Invitation Homes Headquarters
A national single-family residential rental service headquartered in downtown Dallas wanted their new office in the iconic CoAmerica tower feel like home to its employees while they work to provide actual homes for their clients. Page was challenged to blur the line between work and residential spaces in its design, which the firm accomplished through interior architecture, layout, materials, color and artwork.
First, Page evaluated how employees at Invitation Home like to approach their work and what their needs were. The split-level 37,000 square foot space already had an integrated “Epic” connector stair, which Page painted in Invitation Home’s new corporate color, an energizing summer green, and designed spaces around it that foster a sense of connectivity.
On the lower level, Page situated the large kitchen in a central location surrounded by the second floor mezzanine on three sides which provides open sight lines that facilitate connections between the two floors. Employees dining in the middle of the kitchen space can interact with those walking around the upstairs mezzanine. A custom wall mural in the main kitchen created by a local street artist was inspired by his childhood dream of having a safe, green and welcoming home, which is another connection with the “Epic” stair.
While conference rooms on the perimeter of the kitchen are furnished like spaces that would be found in residences such as living rooms, libraries or dens, many different types of meeting spaces, from a larger formal board room to enclosures for small spontaneous meetings can be found throughout the office. The variation in spaces provide employees with multiple options to collaborate as needed or seek out designated quiet areas to complete tasks. Designated areas were given familiar names such as “Kitchen”, “Living Room”, etc. as opposed to more corporate terms such as break room or conference room.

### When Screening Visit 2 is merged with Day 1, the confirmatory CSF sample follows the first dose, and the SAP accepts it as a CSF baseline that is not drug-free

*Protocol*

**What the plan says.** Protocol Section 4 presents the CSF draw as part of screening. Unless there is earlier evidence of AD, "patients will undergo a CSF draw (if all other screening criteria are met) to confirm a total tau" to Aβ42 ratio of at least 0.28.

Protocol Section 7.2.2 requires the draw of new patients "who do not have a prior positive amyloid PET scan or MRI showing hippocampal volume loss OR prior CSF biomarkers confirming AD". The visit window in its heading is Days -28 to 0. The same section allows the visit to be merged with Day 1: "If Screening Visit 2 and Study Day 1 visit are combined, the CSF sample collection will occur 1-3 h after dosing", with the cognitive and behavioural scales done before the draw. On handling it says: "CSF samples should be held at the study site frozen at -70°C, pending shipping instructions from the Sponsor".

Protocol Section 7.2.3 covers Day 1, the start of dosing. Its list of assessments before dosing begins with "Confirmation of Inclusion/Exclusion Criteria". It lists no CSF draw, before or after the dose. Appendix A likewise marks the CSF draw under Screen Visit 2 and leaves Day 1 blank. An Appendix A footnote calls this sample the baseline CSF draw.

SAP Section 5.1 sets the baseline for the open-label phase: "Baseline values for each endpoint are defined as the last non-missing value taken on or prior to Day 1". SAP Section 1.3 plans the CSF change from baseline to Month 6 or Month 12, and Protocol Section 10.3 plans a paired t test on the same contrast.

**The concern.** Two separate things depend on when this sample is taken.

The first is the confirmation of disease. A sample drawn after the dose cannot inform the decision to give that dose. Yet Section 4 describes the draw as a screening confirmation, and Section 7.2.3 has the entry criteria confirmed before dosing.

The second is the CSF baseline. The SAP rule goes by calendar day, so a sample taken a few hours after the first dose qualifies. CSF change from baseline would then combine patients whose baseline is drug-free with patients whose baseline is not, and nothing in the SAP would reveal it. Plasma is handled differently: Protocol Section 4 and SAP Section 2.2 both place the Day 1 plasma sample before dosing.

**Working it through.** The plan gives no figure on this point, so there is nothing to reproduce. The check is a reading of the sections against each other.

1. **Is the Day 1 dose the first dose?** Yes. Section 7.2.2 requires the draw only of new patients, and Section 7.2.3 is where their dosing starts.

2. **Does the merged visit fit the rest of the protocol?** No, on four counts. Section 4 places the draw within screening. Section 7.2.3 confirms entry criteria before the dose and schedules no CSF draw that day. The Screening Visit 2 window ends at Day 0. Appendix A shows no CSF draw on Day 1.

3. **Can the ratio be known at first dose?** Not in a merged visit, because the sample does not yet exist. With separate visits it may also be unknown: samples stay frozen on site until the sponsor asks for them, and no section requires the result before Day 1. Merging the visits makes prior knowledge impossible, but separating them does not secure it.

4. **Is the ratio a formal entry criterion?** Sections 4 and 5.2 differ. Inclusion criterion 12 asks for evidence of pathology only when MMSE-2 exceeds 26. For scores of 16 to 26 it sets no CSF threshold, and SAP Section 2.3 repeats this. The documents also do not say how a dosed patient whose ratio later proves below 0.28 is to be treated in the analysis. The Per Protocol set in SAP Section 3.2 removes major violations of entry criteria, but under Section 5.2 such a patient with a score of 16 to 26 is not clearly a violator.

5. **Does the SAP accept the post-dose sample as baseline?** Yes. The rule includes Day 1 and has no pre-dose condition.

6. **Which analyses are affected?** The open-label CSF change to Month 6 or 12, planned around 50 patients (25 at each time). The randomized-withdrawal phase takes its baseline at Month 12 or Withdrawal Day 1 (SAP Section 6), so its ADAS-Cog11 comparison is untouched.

Within collaborative work spaces upstairs, built-in areas with seamless integrated technology simultaneously accommodate both standing and seated participants. Workstations are grouped into four around a central lowered platform, not unlike a family sitting around a table. When a team needs to chat, they can do so without leaving their desks or doing a gopher “pop-up” over walls. Pin-up areas also are available throughout the office to facilitate creativity and brainstorming. Another, smaller kitchen upstairs also features a green glass tile backsplash creating yet another connection between the two floors.
Warm and textured finishes create a sense of home, even in a commercial space. Page used wallcoverings, hardwood flooring, wood veneer casework, and nubby textiles on the furniture, which they designed and sourced. Recessed ceiling panels were filled with louvered wood slats through which light filters, softening the ceiling and making its height seem more comforting. The materials and colors were selected in collaboration with a local graphic design firm that had been tasked with creating and implementing a comprehensive branding package so that the office design and work materials all support the same visual identity.
During the course of the project, Page also provided construction documents and adminstration services.